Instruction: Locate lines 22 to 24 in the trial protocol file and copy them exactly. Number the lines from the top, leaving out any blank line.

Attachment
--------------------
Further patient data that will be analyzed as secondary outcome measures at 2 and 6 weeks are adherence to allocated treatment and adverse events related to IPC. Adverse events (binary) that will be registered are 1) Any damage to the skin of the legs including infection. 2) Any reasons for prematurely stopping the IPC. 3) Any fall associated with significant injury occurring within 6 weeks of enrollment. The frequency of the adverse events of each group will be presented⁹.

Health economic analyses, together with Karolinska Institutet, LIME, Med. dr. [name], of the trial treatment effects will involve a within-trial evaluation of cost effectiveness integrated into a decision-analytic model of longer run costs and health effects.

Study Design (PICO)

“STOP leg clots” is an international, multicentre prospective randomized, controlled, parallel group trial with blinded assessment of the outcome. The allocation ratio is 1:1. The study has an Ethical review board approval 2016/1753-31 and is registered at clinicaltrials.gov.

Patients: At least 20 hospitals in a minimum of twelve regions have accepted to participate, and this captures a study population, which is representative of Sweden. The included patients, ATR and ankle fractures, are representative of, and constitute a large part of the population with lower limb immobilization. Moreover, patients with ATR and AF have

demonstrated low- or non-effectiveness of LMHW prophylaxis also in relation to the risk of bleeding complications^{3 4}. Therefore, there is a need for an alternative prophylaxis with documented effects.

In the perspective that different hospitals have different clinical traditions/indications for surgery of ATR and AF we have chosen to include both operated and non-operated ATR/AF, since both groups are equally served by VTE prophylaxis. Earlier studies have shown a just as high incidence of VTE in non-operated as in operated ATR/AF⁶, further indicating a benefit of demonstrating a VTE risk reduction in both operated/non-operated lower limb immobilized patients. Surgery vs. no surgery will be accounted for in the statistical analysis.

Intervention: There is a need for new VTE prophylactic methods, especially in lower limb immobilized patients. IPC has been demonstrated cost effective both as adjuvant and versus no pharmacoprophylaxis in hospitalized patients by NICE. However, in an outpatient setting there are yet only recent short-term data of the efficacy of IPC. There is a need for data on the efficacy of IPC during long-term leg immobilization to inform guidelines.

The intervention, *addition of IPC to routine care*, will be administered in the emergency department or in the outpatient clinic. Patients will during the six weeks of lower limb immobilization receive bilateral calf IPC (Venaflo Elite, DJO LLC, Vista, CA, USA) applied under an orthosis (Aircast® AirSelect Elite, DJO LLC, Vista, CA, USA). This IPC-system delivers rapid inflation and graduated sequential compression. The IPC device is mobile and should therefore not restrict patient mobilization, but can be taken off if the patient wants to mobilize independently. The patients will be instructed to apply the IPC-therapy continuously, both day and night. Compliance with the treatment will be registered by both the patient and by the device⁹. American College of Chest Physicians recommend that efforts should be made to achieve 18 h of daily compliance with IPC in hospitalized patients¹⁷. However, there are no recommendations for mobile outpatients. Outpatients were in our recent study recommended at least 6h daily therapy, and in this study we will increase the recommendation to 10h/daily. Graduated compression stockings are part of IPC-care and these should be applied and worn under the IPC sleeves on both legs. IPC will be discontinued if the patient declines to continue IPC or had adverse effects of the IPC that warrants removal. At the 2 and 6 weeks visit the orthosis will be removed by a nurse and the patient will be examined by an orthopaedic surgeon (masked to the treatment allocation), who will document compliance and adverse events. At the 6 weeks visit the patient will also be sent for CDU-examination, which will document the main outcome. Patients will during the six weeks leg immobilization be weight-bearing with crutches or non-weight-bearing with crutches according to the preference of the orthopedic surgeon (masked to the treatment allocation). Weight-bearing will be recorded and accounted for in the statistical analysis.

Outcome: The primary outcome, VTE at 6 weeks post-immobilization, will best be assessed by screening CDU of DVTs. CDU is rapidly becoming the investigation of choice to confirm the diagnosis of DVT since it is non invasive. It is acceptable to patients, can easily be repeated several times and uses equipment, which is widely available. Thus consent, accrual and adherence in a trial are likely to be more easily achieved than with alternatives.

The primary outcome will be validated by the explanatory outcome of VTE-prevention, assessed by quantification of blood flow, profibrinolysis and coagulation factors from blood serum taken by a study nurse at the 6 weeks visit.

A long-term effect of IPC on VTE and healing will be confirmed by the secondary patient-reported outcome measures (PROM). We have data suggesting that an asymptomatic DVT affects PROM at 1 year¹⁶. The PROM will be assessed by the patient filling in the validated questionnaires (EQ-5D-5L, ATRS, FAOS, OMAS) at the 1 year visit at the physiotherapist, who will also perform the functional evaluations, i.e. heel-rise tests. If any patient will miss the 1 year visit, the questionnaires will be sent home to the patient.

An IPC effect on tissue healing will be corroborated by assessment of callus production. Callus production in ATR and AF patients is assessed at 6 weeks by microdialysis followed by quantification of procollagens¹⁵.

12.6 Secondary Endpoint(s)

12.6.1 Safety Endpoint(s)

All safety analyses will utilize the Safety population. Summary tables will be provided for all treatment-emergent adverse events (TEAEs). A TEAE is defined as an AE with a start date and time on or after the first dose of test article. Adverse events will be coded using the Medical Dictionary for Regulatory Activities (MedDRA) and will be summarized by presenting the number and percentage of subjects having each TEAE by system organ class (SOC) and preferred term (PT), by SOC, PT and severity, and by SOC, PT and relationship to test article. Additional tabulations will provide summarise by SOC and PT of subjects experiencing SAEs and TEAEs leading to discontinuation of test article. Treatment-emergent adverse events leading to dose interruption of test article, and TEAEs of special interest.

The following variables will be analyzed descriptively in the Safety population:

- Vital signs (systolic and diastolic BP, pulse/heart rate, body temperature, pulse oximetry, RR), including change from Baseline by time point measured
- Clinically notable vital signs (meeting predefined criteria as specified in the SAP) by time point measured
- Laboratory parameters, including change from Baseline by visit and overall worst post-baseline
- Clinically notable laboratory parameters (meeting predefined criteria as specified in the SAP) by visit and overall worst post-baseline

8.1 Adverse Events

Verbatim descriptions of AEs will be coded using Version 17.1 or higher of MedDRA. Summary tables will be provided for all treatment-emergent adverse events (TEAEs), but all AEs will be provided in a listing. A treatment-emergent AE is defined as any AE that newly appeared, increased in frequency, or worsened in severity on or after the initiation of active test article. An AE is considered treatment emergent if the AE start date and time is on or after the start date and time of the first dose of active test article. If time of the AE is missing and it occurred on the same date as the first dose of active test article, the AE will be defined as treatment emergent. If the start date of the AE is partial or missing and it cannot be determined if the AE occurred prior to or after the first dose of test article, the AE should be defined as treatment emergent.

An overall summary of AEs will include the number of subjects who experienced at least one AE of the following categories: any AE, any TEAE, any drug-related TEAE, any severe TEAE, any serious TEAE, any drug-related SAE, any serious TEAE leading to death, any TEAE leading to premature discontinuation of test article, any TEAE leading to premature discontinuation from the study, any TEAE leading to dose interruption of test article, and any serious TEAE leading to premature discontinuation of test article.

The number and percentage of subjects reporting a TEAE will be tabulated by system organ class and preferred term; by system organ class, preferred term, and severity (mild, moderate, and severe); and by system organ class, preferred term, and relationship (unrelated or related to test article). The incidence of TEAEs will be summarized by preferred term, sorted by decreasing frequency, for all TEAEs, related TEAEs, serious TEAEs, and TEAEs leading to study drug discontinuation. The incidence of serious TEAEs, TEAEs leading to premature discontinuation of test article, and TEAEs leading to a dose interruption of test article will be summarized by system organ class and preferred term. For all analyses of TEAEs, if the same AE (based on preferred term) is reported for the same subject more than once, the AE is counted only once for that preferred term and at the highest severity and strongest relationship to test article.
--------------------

8.1 Adverse Events

Verbatim descriptions of AEs will be coded using Version 17.1 or higher of MedDRA. Summary tables will be provided for all treatment-emergent adverse events (TEAEs), but all AEs will be provided in a listing. A treatment-emergent AE is defined as any AE that newly appeared, increased in frequency, or worsened in severity on or after the initiation of active test article. An AE is considered treatment emergent if the AE start date and time is on or after the start date and time of the first dose of active test article. If time of the AE is missing and it occurred on the same date as the first dose of active test article, the AE will be defined as treatment emergent. If the start date of the AE is partial or missing and it cannot be determined if the AE occurred prior to or after the first dose of test article, the AE should be defined as treatment emergent.

An overall summary of AEs will include the number of subjects who experienced at least one AE of the following categories: any AE, any TEAE, any drug-related TEAE, any severe TEAE, any serious TEAE, any drug-related SAE, any serious TEAE leading to death, any TEAE leading to premature discontinuation of test article, any TEAE leading to premature discontinuation from the study, any TEAE leading to dose interruption of test article, and any serious TEAE leading to premature discontinuation of test article.